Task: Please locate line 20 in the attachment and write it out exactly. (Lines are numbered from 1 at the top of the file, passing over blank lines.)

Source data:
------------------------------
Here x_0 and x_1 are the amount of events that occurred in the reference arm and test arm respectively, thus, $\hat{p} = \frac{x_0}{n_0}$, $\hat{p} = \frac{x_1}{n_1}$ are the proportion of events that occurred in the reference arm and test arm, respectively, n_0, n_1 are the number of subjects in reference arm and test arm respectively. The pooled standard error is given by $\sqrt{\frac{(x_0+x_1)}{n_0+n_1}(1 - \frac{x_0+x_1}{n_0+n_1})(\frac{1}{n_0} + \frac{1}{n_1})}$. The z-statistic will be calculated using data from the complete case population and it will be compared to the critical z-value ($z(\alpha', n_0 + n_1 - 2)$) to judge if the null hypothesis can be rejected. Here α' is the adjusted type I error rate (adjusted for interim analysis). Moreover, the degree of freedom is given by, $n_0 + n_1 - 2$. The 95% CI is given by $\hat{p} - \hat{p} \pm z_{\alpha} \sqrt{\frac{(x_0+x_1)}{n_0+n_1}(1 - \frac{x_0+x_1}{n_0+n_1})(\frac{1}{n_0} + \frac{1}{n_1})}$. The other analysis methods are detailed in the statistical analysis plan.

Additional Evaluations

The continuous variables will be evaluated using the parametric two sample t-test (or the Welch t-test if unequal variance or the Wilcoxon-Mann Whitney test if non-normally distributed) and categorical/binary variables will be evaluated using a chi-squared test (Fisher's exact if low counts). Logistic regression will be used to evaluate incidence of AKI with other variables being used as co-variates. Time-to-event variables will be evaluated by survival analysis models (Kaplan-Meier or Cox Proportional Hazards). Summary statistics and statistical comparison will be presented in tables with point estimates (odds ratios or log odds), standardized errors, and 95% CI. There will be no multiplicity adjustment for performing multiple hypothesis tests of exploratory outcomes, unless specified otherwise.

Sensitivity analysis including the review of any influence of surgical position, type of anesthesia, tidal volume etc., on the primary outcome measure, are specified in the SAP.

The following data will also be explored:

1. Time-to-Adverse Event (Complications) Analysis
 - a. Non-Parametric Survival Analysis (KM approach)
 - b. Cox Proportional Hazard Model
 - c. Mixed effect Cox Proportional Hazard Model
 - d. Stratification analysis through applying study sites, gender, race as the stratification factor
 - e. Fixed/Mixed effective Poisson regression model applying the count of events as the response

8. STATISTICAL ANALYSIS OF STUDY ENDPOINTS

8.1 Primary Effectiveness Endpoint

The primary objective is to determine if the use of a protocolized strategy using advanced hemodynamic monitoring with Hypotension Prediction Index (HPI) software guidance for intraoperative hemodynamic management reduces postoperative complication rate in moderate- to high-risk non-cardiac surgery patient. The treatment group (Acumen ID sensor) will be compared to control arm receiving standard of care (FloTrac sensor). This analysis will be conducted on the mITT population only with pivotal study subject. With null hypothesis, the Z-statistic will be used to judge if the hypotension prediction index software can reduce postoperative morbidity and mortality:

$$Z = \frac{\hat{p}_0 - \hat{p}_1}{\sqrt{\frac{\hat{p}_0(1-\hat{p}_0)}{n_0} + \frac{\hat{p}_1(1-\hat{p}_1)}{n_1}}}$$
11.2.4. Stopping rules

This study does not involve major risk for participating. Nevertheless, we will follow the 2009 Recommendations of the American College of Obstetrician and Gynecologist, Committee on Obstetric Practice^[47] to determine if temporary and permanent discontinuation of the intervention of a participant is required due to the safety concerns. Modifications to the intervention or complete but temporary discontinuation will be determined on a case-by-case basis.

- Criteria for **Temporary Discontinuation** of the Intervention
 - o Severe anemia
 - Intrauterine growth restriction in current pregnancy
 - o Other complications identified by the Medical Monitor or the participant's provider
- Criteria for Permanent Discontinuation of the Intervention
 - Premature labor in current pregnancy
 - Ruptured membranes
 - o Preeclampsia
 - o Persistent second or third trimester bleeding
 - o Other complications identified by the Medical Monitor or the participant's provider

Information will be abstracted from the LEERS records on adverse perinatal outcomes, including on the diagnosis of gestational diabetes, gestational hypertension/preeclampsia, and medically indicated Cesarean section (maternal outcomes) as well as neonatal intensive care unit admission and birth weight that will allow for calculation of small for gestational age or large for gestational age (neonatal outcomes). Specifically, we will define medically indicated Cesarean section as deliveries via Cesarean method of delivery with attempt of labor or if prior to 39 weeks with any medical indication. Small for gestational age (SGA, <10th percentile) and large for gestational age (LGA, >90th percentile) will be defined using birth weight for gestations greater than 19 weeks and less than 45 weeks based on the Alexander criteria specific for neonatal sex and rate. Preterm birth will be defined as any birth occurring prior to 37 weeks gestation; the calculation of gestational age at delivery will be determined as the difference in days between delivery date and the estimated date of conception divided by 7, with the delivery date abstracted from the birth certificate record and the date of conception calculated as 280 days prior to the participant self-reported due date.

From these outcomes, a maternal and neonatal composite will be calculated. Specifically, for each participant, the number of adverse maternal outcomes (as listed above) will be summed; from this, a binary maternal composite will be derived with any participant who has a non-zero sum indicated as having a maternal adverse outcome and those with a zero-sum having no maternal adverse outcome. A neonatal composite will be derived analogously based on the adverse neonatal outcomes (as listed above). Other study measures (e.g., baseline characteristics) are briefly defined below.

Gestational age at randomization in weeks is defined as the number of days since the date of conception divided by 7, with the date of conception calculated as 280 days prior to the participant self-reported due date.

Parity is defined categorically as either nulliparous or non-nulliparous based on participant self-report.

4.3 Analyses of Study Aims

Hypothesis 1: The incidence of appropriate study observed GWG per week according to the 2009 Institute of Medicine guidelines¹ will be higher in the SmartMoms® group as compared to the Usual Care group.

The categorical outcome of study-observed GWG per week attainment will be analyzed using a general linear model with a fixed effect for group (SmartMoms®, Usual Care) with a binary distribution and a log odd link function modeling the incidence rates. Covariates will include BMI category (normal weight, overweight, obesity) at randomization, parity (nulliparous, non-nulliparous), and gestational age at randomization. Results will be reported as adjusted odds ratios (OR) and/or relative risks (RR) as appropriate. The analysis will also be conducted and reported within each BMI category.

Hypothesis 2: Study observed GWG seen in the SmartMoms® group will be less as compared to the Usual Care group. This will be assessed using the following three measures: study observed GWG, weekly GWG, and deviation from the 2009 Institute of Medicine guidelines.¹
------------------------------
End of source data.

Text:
 - Intrauterine growth restriction in current pregnancy